There’s going to be an interesting surprise awaiting you when you wake up tomorrow (because of the time difference). A little matter of 92 video tapes destroyed by the CIA, some relevant to Mr. al-Marri’s interrogations. A mere 18-minute erasure brought Mr. Nixon down. Now we can add 92 counts of obstruction of justice to the Bush/Cheney tally sheet. 92 smoking guns. The tide is turning.
It’s not the early 1970’s: Americans have been conditioned by years of outrageous reality television, ever more graphic films, a miserable education system and a culturally-bankrupt culture to be pretty much incapable of being particularly shocked by anything, most especially by the malfeasance of their own government. (One notable exception is the events of 9-11, which would have been less shocking had not images of planes crashing into towers not been broadcast hundreds of thousands of times in succession on semi-live television). The only thing that might have shocked anyone re: the torture/interrogation films would be the existence of graphic pictures, like those from Abu Ghraib, although, quite frankly, even those images came out in plenty of time before the ’04 election and the Bush/Cheney torture regime was reelected anyway. The CIA destroying the 92 torture tapes was no risk: the courts will not find the Government or those involved in contempt… they just won’t; not destroying them presented the problem. [Worse, as discussed further below, I think the Obama Admin. would like all this swept under the rug anyway, and is kind of relieved the pictures and films no longer exist.]
To the post… since Al-Marri is held for exactly the same reasons Padilla was held, i.e., the President can invoke the magic words “national security” and “terrrrrorist” and unConstitutionally suspend the rest of the Constitution, this becomes the continuation of Padilla, i.e., the most important case of our lifetimes. While we all agree it is about time once and for all for the Government to test its allegations against Al-Marri in a courtroom rather than in a dungeon, and this is a welcome development, I still have misgivings about the final outcome.
The unwelcome part is that almost certainly, I fear that both the Obama Administration and the Supreme Court will use this occasion as an opportunity to duck the Court’s deciding the ultimate underlying question, even though it need not and should not duck it as there is a doctrine of law called “capable of repetition yet evades review,” the rationale for the court to take abortion cases long after the disposition of the particularly pregnancy involved has resolved one way or another. Unless the Obama Admin. affirmatively rejects the rationale that the President can EVER do what the Bush Admin. did with Padilla and Al-Marr… then, sadly, those military kidnappings are “capable of repetition.”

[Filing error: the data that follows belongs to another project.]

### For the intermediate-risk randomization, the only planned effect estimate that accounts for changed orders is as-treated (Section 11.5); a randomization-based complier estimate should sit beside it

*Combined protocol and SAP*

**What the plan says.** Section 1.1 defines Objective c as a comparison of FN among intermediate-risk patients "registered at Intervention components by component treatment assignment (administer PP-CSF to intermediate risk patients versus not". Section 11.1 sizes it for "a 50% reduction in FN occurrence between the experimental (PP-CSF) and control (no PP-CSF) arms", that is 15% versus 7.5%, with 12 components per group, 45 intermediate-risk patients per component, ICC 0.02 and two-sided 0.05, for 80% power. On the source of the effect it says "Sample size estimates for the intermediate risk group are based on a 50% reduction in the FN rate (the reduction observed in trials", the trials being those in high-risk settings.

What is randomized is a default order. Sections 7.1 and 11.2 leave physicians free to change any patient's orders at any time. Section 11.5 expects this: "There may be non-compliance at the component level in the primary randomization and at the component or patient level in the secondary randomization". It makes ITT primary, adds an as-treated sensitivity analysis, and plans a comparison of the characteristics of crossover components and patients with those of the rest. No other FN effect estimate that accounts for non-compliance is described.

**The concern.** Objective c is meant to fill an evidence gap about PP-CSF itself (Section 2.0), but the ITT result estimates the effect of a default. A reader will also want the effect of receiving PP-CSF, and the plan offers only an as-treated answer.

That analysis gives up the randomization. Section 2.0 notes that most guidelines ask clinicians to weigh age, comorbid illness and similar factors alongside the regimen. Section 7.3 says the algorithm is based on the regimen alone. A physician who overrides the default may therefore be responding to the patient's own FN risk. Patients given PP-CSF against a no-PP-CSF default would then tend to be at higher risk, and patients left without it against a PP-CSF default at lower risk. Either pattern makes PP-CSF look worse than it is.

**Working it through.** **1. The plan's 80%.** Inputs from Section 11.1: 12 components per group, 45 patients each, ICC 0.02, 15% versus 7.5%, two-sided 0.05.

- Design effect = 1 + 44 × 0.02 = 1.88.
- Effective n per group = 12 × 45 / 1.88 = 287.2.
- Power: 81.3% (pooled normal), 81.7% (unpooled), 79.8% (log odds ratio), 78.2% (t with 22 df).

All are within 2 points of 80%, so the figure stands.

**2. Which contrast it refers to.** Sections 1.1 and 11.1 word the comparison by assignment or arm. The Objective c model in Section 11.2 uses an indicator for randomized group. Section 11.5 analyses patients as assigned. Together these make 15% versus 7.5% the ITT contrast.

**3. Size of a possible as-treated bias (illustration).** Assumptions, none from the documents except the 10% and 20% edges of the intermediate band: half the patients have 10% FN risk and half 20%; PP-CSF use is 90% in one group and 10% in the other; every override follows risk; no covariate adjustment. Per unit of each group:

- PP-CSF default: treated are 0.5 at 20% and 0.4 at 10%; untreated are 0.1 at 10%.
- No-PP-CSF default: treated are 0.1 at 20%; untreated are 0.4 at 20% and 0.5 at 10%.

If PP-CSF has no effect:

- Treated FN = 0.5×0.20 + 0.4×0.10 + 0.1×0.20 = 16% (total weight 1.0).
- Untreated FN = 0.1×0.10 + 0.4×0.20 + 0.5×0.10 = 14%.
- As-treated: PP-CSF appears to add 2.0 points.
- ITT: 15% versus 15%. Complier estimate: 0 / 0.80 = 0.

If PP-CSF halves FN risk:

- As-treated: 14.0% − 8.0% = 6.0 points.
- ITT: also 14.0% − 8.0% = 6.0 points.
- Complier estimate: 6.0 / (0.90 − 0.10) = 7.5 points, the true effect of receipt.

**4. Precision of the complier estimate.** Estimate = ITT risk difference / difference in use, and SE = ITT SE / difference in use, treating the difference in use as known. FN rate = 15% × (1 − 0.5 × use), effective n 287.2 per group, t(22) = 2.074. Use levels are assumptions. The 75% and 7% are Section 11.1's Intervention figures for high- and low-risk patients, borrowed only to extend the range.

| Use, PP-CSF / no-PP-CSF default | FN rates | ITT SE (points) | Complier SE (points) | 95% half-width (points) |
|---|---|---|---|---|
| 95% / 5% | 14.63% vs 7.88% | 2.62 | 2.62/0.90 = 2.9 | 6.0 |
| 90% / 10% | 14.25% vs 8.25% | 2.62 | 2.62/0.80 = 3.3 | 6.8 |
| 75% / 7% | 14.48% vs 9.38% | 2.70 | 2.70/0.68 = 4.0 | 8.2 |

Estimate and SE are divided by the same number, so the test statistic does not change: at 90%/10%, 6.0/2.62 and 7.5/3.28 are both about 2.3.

Which means that, it is already the law of the hyperconservative 4th Circuit (VA, MD, NC, SC) that notwithstanding the rest of the Constitution, the President has absolute monarchial power… and the Supreme Court will have, once again, refused to disabuse us of this precedent for the rest of the country. Not a happy scenario, even if, we can hope at least, Saleh Al-Marri finally gets his day in court.
WOW!! This country is as fucked up as I thought!
[…] the last months of his confinement, before the Obama administration swiftly reviewed his case and moved him into the federal court […]
[…] the last months of his confinement, before the Obama administration swiftly reviewed his case and moved him into the federal court […]
[…] evaluate alternative dispositions,” that his long and unjust isolation came to an end, and he was reintroduced to the justice system that had been prepared to try him back in June […]
[…] al-Marri was a legal US resident who was also tortured as an “enemy combatant,” although he was moved into the criminal justice system under Obama, and tried and convicted of charges relating to terrorism in […]
Investigative journalist, author, campaigner, commentator and public speaker. Recognized as an authority on Guantánamo and the “war on terror.” Co-founder, Close Guantánamo, co-director, We Stand With Shaker. Also, singer and songwriter (The Four Fathers) and photographer.